"The moon rose."

The moon rose about ten that night. She came up hot, distorted, with a sullen face of belted vapour, but was soon clear of the dewy thickness over the horizon and showering a pure greenish silver upon the sea. She made the night lovely and cool: her reflection sparkled in the dew along the rails, and her beam whitened out the canvas into the tender softness of wreaths of cloud motionless upon the summit of some dark heap of mountain. I looked for the raft and saw it plainly, and it is not in language to express how the sight of that frail cradle of death deepened the universal silence and expanded the prodigious distances defined by the stars, and accentuated the tremendous spirit of loneliness that slept like a presence in that wide region of sea and air.

There had not been a stir of wind all day: not the faintest breathing of breeze had tarnished the sea down to the hour of midnight when, feeling weary, I withdrew to my cabin. I slept well, spite of the heat and the cockroaches, and rose at seven. I found the steward in the cabin. His face wore a look of concern, and on seeing me he instantly exclaimed:

"The captain seems very ill, sir. Might you know anything of physic? Neither Mr. Perkins nor me can make out what's the matter."

"I know nothing of physic," I answered, "but I'll look in on him."

I stepped to his door, knocked and entered. Captain Cayzer lay in a bunk under a middling-sized the porthole cabin was full of the morning light. I started and stood at gaze, scarce crediting my sight, so shocked and astounded was I by the dreadful change which had happened in the night in the poor man's appearance. His face was blue, and I remarked a cadaverous sinking in of the eyeballs: the lips were livid, the hands likewise blue, but strangely wrinkled like a washerwoman's. On seeing me he asked in a husky whispering voice for a drink of water. I handed him a full pannikin, which he drained feverishly, and then began to moan and cry out, making some weak miserable efforts to rub first one arm, then the other, then his legs.

The steward stood in the doorway. I turned to him, sensible that my face was ashen, and asked some questions. I then said, "Where is Mr. Perkins?"

He was on deck. I bade the steward attend to the captain, and passed through the hatch to the quarter-deck, where I found the mate.

"Do you know that the captain is very ill?" said I.

"Do I know it, sir? Why, yes. I've been sitting by him chafing his limbs and giving him water to drink, and attending to him in other ways. What is it, d'ye. know, sir?"

"Cholera!" said I. "Oh, my God, I hope not!" he exclaimed. "How could it be cholera? How could cholera come aboard?"

"A friend of mine died of cholera at Rangoon when I was there," said I. "I recognise the looks, and will swear to the symptoms."

"But how could it have come aboard?" he exclaimed, in a voice low but agitated.

My eyes, as he asked the question, were upon the raft. I started and cried, "Is that thing still there?"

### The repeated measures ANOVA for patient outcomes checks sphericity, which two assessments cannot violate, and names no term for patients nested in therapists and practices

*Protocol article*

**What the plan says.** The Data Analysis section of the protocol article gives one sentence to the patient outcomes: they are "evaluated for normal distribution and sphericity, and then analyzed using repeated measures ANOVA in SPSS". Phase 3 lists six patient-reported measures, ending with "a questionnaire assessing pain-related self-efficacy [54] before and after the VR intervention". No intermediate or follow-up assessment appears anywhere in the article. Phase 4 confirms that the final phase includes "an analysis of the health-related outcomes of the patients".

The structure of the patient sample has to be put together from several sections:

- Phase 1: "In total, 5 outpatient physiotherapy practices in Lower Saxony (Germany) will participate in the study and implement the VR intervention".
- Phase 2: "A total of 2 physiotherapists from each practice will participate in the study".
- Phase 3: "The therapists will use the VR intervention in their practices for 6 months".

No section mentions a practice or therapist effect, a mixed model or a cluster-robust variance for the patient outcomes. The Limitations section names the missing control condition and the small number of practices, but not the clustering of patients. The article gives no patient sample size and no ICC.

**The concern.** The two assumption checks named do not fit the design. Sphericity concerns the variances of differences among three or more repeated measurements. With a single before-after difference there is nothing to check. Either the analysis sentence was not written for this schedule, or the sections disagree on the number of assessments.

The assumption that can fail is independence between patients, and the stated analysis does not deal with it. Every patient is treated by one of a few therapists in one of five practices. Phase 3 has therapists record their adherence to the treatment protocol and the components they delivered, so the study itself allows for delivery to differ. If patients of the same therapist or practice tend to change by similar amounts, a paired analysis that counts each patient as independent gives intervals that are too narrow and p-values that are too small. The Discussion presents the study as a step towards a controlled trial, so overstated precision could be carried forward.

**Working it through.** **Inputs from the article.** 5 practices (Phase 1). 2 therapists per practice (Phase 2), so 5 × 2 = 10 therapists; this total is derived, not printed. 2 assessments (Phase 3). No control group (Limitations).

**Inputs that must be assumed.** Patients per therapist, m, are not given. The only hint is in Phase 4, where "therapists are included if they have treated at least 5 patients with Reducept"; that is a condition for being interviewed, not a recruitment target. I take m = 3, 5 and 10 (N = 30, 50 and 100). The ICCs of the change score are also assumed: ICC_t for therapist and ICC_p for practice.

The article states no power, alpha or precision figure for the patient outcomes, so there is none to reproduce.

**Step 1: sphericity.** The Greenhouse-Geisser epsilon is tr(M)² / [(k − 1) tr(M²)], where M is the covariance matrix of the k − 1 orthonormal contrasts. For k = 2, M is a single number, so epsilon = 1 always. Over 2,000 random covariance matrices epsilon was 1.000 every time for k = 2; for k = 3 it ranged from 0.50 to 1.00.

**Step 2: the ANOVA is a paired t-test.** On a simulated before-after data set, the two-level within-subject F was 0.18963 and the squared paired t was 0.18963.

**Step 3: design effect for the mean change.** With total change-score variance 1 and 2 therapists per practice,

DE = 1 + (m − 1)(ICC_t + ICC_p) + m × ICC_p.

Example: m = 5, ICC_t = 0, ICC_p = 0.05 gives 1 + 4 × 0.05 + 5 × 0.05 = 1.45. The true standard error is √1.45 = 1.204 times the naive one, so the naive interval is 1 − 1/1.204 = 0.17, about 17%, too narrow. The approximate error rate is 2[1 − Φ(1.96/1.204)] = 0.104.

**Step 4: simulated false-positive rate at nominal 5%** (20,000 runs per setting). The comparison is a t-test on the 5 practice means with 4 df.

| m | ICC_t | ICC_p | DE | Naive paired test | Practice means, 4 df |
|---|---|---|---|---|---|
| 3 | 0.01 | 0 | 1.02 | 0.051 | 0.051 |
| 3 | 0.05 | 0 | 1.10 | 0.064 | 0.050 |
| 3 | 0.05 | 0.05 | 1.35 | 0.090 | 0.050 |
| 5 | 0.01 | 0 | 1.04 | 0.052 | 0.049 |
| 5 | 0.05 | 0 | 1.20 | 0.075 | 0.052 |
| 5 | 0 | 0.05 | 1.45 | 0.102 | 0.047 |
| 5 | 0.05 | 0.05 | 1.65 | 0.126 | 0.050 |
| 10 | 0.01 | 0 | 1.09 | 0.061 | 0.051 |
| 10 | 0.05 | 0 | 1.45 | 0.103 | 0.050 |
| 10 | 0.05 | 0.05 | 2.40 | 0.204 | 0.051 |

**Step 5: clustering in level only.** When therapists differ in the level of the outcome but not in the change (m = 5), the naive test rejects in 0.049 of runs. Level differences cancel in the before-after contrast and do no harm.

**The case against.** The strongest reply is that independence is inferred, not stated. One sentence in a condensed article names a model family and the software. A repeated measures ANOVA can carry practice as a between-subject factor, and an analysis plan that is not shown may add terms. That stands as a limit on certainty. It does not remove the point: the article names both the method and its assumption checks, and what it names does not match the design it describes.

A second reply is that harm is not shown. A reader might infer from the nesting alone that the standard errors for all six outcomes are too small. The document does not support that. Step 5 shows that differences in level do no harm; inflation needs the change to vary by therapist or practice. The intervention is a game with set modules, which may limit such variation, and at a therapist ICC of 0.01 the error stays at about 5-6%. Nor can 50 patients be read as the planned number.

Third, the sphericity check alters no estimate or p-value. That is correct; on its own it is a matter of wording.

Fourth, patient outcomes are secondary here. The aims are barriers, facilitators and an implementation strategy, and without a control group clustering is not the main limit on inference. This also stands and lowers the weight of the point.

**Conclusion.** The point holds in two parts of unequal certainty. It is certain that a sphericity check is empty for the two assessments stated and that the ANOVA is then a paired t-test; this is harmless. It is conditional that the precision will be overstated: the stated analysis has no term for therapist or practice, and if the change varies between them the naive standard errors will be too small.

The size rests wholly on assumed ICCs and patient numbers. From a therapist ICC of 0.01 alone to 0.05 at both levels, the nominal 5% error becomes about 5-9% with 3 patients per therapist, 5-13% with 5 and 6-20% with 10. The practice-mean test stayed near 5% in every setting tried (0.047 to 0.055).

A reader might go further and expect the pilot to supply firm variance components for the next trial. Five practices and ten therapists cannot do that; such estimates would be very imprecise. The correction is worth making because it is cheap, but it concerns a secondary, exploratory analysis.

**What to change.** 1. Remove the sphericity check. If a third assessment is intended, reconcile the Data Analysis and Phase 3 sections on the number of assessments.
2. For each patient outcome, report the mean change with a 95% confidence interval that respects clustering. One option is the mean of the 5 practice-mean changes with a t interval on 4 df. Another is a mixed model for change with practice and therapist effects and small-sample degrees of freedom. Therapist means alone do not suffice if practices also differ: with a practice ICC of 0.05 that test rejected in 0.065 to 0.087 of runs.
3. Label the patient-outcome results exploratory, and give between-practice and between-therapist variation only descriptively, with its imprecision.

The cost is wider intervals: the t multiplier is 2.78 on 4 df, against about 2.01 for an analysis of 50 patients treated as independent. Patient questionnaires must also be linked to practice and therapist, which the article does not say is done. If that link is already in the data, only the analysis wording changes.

"Ay," said the mate, "we haven't budged a foot all night."

The suspicion rushed upon me whilst I looked at the raft, and ran my eyes over the bright hot morning sky and the burnished surface of sea, sheeting into dimness in the misty junction of heaven and water.

"I shouldn't be surprised," said I, "to discover that we brought the cholera aboard with us yesterday from that dead man's raft yonder."

"How is cholera to be caught in that fashion?" exclaimed Mr. Perkins, pale and a bit wild in his way of staring at me.

"We may have brought the poison aboard in the parcel of books."

"Is cholera to be caught so?"

"Undoubtedly. The disease may be propagated by human intercourse. Why not then by books which have been handled by cholera-poisoned people, or by the atmosphere of a body dead of the plague?" I added, pointing at the raft.

"No man amongst us is safe, then, now?" cried the mate.

"I'm no doctor," said I; "but I know this, that contagious poisons such as scarlet fever, glanders, and so on may retain their properties in a dormant state for years. I've heard tell of scores of instances of cholera being propagated through articles of dress. Depend upon it," said I, "that we brought the poison aboard with us yesterday from that accursed death-raft yonder."

"Aren't the books in the captain's cabin?" said the mate.

"Are they?"

"He took them below yesterday, sir."

"The sooner they're overboard the better," I exclaimed, and returned to the cabin.

I went to the captain, and found the steward rubbing him. The disease appeared to be doing its work with horrible rapidity; the eyes were deeply sunk and red; every feature had grown sharp and pinched as after a long wasting disease; the complexion was thick and muddy. Those who have watched beside cholera know that terrific changes may take place in a few minutes. I cast my eyes about for the parcel of books, and, spying it, took a stick from a corner of the berth, hooked up the parcel, and, passing it through the open porthole, shook it overboard.

The captain followed my movements with a languid rolling of his eyes but spoke not, though he groaned often, and frequently cried out. I could not in the least. imagine what was proper to be done. His was the most important life on board the ship, and yet I could only look on and helplessly watch him expire.

He lived till the evening, and seldom spoke save to call upon God to release him. I had found an opportunity to tell him that he was ill of the cholera, and explained how it happened that the horrible distemper was on board, for I was absolutely sure we had brought it with us in that parcel of books; but his anguish was so keen, his death so close then, that I cannot be sure he understood me. He died shortly after seven o'clock, and I have since learnt that that time is one of the critical hours in cholera.